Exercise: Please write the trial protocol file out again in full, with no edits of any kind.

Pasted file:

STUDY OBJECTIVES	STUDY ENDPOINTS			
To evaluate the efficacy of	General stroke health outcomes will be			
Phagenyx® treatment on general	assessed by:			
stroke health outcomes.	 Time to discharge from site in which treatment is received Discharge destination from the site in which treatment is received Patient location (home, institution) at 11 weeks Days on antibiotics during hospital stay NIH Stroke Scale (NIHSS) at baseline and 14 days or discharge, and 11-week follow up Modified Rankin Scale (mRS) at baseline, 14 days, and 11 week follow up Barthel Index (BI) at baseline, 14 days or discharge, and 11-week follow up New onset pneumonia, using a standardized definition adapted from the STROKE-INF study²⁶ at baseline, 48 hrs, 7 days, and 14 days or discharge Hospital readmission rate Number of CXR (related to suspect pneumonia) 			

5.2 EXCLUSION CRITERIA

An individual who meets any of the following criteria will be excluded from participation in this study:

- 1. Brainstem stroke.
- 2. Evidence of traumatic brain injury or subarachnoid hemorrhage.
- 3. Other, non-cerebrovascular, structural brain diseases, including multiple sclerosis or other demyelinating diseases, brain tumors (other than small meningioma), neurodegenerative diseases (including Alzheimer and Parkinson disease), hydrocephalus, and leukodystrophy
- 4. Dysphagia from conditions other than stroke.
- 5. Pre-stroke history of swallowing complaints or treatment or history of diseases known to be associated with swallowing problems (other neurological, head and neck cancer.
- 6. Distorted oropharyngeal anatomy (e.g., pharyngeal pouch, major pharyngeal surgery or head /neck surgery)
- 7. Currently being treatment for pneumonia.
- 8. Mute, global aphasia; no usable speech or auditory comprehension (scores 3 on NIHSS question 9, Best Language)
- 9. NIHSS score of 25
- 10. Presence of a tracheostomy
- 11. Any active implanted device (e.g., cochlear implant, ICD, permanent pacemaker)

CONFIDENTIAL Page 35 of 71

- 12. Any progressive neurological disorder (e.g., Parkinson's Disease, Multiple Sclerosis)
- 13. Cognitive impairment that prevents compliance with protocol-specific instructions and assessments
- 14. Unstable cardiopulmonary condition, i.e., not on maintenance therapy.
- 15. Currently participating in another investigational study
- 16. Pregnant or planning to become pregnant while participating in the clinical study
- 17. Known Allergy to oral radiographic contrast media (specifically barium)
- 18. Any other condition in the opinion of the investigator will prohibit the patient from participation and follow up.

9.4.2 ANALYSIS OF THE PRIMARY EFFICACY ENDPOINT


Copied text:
STUDY OBJECTIVES	STUDY ENDPOINTS			
To evaluate the efficacy of	General stroke health outcomes will be			
Phagenyx® treatment on general	assessed by:			
stroke health outcomes.	 Time to discharge from site in which treatment is received Discharge destination from the site in which treatment is received Patient location (home, institution) at 11 weeks Days on antibiotics during hospital stay NIH Stroke Scale (NIHSS) at baseline and 14 days or discharge, and 11-week follow up Modified Rankin Scale (mRS) at baseline, 14 days, and 11 week follow up Barthel Index (BI) at baseline, 14 days or discharge, and 11-week follow up New onset pneumonia, using a standardized definition adapted from the STROKE-INF study²⁶ at baseline, 48 hrs, 7 days, and 14 days or discharge Hospital readmission rate Number of CXR (related to suspect pneumonia) 			

5.2 EXCLUSION CRITERIA

An individual who meets any of the following criteria will be excluded from participation in this study:

- 1. Brainstem stroke.
- 2. Evidence of traumatic brain injury or subarachnoid hemorrhage.
- 3. Other, non-cerebrovascular, structural brain diseases, including multiple sclerosis or other demyelinating diseases, brain tumors (other than small meningioma), neurodegenerative diseases (including Alzheimer and Parkinson disease), hydrocephalus, and leukodystrophy
- 4. Dysphagia from conditions other than stroke.
- 5. Pre-stroke history of swallowing complaints or treatment or history of diseases known to be associated with swallowing problems (other neurological, head and neck cancer.
- 6. Distorted oropharyngeal anatomy (e.g., pharyngeal pouch, major pharyngeal surgery or head /neck surgery)
- 7. Currently being treatment for pneumonia.
- 8. Mute, global aphasia; no usable speech or auditory comprehension (scores 3 on NIHSS question 9, Best Language)
- 9. NIHSS score of 25
- 10. Presence of a tracheostomy
- 11. Any active implanted device (e.g., cochlear implant, ICD, permanent pacemaker)

CONFIDENTIAL Page 35 of 71

- 12. Any progressive neurological disorder (e.g., Parkinson's Disease, Multiple Sclerosis)
- 13. Cognitive impairment that prevents compliance with protocol-specific instructions and assessments
- 14. Unstable cardiopulmonary condition, i.e., not on maintenance therapy.
- 15. Currently participating in another investigational study
- 16. Pregnant or planning to become pregnant while participating in the clinical study
- 17. Known Allergy to oral radiographic contrast media (specifically barium)
- 18. Any other condition in the opinion of the investigator will prohibit the patient from participation and follow up.

9.4.2 ANALYSIS OF THE PRIMARY EFFICACY ENDPOINT